First, we note that, for any real number $\alpha \neq 0$, we can find an open interval $( \beta, \gamma)$ such that $\alpha \in (\beta, \gamma)$ and such that $0 \not\in (\beta, \gamma)$: in fact we can take $$ ( \beta, \gamma) \colon= \begin{cases} \left( \frac{\alpha}{2}, 2 \alpha \right) \ & \mbox{ if } \ \alpha > 0, \\ \left( 2 \alpha, \frac{\alpha}{2} \right) \ & \mbox{ if } \ \alpha < 0. \end{cases} \tag{0} $$

For the box topology:

Let $\mathbf{a} \colon= \left( \alpha_1, \alpha_2, \ldots \right)$ be an arbitrary element of $\mathbb{R}^\omega \setminus \mathbb{R}^\infty$. Then there are infinitely many natural numbers $n$ for which $\alpha_n \neq 0$, and for each one of these $n$ we can find an open interval $\left( \beta_n, \gamma_n \right)$ containing $\alpha_n$ and not containing $0$, as in (0) above.

Let $ \left( n_1, n_2, \ldots \right)$ be the strictly increasing sequence of all those natural numbers $n$ for which $\alpha_n \neq 0$. Let us consider the box topology basis element $$ B \colon= \prod_{n \in \mathbb{N} } \left( a_n, b_n \right) = \left( a_1, b_1 \right) \times \left( a_2, b_2 \right) \times \cdots, $$ where $$ \left( a_n, b_n \right) \colon= \begin{cases} \left( \beta_n, \gamma_n \right) \ & \mbox{ if } \ n = n_k \mbox{ for some } k \in \mathbb{N}, \\ (-1, 1) \ & \mbox{ otherwise}. \end{cases} \tag{1} $$ Then $$\mathbf{a} \in B \subset \mathbb{R}^\omega \setminus \mathbb{R}^\infty, \tag{2}$$ for if $\mathbf{x} \colon= \left( x_1, x_2, \ldots \right) \in B$, then $x_{n_k} \in \left( \beta_{n_k}, \gamma_{n_k} \right)$, which implies that $x_{n_k} \neq 0$ for all $k \in \mathbb{N}$; that is, $x_n \neq 0$ for infinitely many natural numbers $n$, and so $\mathbf{x} \in \mathbb{R}^\omega \setminus \mathbb{R}^\infty$.

Thus we have shown that for each point $\mathbf{a} \in \mathbb{R}^\omega \setminus \mathbb{R}^\infty$, we can find a box topology basis element $B$ such that (2) holds. Therefore $\mathbb{R}^\omega \setminus \mathbb{R}^\infty$ is open, and so $\mathbb{R}^\infty$ is closed in $\mathbb{R}^\omega$ in the box topology, which implies that $$ \overline{\mathbb{R}^\infty} = \mathbb{R}^\infty. $$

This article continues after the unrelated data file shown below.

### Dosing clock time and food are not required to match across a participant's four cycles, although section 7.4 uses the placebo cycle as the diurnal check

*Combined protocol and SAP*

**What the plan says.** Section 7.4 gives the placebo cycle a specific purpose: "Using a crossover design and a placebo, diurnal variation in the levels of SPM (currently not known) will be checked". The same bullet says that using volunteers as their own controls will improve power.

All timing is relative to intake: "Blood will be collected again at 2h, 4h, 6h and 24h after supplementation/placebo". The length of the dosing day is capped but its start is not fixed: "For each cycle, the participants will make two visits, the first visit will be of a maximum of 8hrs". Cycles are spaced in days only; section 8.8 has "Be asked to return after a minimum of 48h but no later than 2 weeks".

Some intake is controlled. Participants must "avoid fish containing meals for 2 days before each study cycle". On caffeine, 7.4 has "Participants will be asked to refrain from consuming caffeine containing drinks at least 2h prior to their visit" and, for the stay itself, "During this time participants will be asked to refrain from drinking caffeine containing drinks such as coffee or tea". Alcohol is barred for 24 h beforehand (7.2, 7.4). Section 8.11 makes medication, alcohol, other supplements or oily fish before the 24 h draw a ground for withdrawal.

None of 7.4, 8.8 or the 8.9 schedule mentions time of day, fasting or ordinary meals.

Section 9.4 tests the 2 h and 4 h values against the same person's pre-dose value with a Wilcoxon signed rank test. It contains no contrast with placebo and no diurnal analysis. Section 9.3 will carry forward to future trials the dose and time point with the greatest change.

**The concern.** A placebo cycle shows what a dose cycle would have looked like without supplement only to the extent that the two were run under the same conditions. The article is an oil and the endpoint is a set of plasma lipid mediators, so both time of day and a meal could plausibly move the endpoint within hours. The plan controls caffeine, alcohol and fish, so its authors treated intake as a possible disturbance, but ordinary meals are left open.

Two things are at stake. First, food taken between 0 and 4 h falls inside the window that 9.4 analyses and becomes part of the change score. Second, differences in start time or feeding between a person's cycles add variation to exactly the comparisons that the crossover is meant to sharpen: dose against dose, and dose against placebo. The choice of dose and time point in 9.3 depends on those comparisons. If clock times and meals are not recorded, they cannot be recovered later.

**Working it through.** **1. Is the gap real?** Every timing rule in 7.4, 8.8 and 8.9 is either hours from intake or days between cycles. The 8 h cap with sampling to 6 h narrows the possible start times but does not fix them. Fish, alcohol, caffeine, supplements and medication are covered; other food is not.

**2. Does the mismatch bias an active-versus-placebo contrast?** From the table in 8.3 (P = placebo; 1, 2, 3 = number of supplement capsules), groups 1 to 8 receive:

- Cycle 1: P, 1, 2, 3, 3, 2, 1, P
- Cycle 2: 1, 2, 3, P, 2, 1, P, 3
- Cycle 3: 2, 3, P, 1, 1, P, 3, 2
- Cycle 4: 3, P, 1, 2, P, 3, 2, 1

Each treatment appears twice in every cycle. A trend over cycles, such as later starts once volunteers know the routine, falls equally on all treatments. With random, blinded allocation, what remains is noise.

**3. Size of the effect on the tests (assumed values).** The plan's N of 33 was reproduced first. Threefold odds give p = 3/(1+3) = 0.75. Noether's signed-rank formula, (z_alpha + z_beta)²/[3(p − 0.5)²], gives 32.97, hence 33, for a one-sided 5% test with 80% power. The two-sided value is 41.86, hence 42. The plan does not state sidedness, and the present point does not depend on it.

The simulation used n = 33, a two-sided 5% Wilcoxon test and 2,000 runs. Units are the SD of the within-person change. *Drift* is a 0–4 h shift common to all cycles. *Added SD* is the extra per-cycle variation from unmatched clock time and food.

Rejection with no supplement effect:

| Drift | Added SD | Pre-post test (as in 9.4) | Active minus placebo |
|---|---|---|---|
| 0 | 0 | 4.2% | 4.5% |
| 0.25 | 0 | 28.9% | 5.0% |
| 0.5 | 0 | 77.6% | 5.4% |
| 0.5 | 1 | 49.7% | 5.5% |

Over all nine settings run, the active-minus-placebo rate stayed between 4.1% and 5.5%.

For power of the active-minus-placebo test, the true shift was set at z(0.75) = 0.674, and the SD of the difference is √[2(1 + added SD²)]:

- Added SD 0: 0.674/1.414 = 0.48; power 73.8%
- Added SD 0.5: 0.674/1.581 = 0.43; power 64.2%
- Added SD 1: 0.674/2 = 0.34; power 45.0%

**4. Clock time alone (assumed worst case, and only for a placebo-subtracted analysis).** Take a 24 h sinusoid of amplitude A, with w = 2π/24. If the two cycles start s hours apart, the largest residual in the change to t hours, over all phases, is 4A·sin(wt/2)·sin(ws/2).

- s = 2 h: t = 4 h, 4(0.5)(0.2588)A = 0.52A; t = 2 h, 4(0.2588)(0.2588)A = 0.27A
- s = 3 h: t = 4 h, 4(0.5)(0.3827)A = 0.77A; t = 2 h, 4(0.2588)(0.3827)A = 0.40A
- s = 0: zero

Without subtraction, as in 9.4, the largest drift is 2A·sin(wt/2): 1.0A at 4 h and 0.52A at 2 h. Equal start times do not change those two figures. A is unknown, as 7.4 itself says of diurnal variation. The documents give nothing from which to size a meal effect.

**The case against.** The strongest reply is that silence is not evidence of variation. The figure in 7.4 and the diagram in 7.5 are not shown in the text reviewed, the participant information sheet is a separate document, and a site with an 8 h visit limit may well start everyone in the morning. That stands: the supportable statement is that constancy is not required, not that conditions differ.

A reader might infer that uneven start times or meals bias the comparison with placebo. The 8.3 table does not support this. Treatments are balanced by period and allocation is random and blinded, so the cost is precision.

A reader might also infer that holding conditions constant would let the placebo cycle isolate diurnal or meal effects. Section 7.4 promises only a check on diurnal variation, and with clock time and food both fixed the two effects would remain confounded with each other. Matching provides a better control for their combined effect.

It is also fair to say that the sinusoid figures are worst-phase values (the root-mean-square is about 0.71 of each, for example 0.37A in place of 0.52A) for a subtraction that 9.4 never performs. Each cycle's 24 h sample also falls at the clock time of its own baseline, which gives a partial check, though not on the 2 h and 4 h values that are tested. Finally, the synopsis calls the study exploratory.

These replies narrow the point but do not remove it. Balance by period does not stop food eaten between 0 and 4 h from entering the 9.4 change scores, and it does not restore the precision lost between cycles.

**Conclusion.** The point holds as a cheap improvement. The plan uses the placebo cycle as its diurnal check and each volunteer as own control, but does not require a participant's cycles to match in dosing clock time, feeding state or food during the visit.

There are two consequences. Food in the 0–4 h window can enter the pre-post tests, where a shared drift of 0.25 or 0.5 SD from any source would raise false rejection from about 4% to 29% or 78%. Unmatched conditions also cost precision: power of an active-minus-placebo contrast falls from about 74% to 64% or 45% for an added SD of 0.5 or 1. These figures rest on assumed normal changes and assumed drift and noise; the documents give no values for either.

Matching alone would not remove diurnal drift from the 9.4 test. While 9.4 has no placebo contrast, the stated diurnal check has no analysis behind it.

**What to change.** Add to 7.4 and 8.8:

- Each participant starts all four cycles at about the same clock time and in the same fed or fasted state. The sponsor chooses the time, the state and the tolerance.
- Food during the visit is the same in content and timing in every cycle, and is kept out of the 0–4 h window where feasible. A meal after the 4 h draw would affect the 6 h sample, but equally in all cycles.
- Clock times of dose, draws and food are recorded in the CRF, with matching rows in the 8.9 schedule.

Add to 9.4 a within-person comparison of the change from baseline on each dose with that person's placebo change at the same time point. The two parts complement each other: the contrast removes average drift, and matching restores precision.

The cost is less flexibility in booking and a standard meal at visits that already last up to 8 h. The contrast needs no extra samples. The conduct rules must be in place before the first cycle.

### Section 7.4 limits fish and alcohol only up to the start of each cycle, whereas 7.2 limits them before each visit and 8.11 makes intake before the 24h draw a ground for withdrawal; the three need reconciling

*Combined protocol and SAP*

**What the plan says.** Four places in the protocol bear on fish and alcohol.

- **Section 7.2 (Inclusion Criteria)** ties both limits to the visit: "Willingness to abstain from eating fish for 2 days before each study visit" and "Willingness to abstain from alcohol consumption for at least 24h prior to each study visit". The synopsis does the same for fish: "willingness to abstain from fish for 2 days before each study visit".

Now for the product topology:

Let $\mathbf{x} \colon= \left( x_1, x_2, \ldots \right)$ be any element of $\mathbb{R}^\omega$, and let $U \colon= \prod_{n \in \mathbb{N} } U_n$ be a product topology basis element containing $\mathbf{x}$. Then $U_n$ is open in $\mathbb{R}$ for each $n \in \mathbb{N}$, and $U_n \neq \mathbb{R}$ for at most finitely many $n \in \mathbb{N}$; let $n_1, \ldots, n_k$ be all the natural numbers $n$ for which $U_n \neq \mathbb{R}$, and let $$N \colon= \max \left\{ \ n_1, \ldots, n_k \ \right\}. $$ Then $U_n = \mathbb{R}$ for every natural number $n > N$. Now let $\mathbf{x}^\prime \colon= \left( x_1^\prime, x_2^\prime, \ldots \right)$ such that, for each $n \in \mathbb{N}$, $$ x_n^\prime \colon= \begin{cases} x_n \ & \mbox{ if } n \leq N, \\ 0 \ & \mbox{ if } n > N. \end{cases} $$ Then obviously this $\mathbf{x}^\prime \in U \cap \mathbb{R}^\infty$ so that $U \cap \mathbb{R}^\infty$ is non-empty.

Thus we have shown that every product topology basis element $U$ in $\mathbb{R}^\omega$ containing $\mathbf{x}$ intersects $\mathbb{R}^\infty$. So $\mathbf{x} \in \overline{\mathbb{R}^\infty}$.

But $\mathbf{x}$ was an arbitrary element of $\mathbb{R}^\omega$. Thus we can conclude that every element of $\mathbb{R}^\omega$ is in the closure of $\mathbb{R}^\infty$. That is, $$ \overline{ \mathbb{R}^\infty } = \mathbb{R}^\omega. $$